A further disclaimer: as I have stated in the past, I do not believe that the purpose of poetry is to edify. A poet who sets out to write a poem aimed at teaching us something is doomed to failure. Thus, for instance, that contradiction in terms known as "political poetry": a soi-disant "poem" that purports to instruct us on the rightness or wrongness of a political belief (left, right, or Martian) does not, under any circumstances, qualify as poetry. Self-regarding propaganda, yes. Poetry, no.
That being said, we do read poetry for its Beauty and its Truth. Well, at least I do, although I may be wholly misguided. Accordingly, the poems that appear in this series are in the nature of memoranda to myself: they are reminders of the possibilities that Beauty and Truth open up for us.
Here, then, is a bit of good advice about how to live:
Dwell in some decent corner of your being,
Where plates are orderly set and talk is quiet,
Not in its devious crooked corridors
Nor in its halls of riot.
James Reeves, The Questioning Tiger (Heinemann 1964).
Charles Holmes (1868-1936), "Bude Canal" (1915)
Note that Reeves acknowledges that each of us does have "devious crooked corridors" and "halls of riot" within us. Given that we are wont to hold overly flattering views of ourselves, the recognition that these corridors and halls exist is in itself an important first step. But this is often a matter of one step forward, two steps back. Still, most of us try to do our imperfect best.
And once I knew
A hasty man,
So small, so kind, and so perfunctory,
Of such an eager kindness
It flushed his little face with standing shame.
Wherever he came
He poured his alms into a single hand
That was full then empty. He could not understand.
A foolish or a blessed blindness,
Saint or fool, a better man than you.
Edwin Muir, in Peter Butter (editor), The Complete Poems of Edwin Muir (The Association for Scottish Literary Studies 1991). The poem is untitled. Muir wrote it in the final years of his life, and did not publish it during his lifetime.
Perfection is not in the cards for any of us, and the sooner we realize this the better. "A foolish or a blessed blindness" that leads to the practice of kindness is certainly not a bad thing. If nothing else, it suggests the presence of humility, which, it seems to me, is a good place from which to begin.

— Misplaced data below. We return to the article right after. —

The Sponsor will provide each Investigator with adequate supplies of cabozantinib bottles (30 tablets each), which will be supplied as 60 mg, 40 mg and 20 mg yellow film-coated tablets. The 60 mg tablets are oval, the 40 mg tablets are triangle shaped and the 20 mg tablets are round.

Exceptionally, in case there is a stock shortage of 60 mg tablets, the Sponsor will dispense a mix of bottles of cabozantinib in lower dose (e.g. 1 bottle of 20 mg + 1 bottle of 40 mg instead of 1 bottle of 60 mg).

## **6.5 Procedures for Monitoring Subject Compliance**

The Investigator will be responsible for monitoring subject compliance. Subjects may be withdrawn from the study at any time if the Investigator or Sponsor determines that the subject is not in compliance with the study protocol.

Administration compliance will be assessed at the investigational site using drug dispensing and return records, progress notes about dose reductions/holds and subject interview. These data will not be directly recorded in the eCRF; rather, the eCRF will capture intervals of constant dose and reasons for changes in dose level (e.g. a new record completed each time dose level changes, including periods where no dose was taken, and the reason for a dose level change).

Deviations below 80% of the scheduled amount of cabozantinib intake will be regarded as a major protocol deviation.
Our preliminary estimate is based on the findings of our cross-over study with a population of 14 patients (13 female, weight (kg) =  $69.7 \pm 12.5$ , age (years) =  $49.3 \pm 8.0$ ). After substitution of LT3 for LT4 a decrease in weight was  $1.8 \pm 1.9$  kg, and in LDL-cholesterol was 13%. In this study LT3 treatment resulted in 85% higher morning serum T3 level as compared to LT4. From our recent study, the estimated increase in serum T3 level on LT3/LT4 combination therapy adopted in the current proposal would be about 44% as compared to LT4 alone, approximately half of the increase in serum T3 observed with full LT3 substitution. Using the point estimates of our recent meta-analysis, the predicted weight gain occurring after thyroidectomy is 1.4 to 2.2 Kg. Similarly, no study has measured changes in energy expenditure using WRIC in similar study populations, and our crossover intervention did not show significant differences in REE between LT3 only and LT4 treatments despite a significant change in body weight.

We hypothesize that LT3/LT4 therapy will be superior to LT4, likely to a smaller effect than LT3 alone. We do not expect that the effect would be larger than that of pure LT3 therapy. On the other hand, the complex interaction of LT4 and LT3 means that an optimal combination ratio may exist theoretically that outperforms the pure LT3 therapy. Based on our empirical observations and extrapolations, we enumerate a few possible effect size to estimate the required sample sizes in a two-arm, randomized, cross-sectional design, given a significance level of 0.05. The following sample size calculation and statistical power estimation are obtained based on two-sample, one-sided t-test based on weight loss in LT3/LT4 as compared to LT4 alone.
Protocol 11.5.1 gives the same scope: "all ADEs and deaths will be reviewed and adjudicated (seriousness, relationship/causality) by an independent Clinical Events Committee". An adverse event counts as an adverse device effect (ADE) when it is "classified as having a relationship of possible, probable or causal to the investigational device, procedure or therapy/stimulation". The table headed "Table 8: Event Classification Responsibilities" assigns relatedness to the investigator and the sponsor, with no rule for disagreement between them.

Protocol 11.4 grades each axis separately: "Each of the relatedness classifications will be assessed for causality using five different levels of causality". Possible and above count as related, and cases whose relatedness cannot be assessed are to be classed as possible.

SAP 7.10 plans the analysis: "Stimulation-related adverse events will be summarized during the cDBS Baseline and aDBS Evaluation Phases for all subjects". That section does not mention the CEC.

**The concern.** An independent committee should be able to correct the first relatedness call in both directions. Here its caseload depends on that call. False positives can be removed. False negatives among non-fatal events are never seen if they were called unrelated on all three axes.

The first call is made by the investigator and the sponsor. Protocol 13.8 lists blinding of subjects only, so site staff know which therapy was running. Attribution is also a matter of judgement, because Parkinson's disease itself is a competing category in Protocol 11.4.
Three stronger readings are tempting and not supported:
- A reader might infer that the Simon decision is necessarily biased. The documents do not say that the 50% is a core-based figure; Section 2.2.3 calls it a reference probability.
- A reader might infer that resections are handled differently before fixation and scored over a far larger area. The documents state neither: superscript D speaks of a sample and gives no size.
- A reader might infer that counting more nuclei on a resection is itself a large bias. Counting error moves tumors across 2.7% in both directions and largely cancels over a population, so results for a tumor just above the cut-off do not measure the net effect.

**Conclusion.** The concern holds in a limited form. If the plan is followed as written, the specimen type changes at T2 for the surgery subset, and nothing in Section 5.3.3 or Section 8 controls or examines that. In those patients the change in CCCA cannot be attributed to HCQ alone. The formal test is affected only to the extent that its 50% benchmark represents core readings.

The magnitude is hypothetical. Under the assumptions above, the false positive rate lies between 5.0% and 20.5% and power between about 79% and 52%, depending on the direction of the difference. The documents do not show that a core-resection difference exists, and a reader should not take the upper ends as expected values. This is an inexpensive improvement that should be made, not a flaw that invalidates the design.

From the Latin (but not so pagan)
Blessed is he that has come to the heart of the world and is humble.
He shall stand alone; and beneath
His feet are implacable fate, and panic at night, and the strumble
Of the hungry river of death.
Hilaire Belloc, Sonnets and Verse (Duckworth 1938).
Yes, "there will be dying, there will be dying,/but there is no need to go into that." At least not yet.
Charles Holmes, "The Yellow Wall, Blackburn" (1932)
We live our lives in "the vale of Soul-making." In that vale, exalted alpine heights and expansive seaside vistas -- and their wide perspectives -- are few and far between. Most of our time passes in the manner of an ordinary Wednesday afternoon, waning towards evening, half-lit. And yet. Just over a year before writing of "the vale of Soul-making," Keats wrote this:
"I scarcely remember counting upon any Happiness -- I look not for it if it be not in the present hour -- nothing startles me beyond the Moment. The setting sun will always set me to rights -- or if a Sparrow come before my Window I take part in its existence and pick about the Gravel."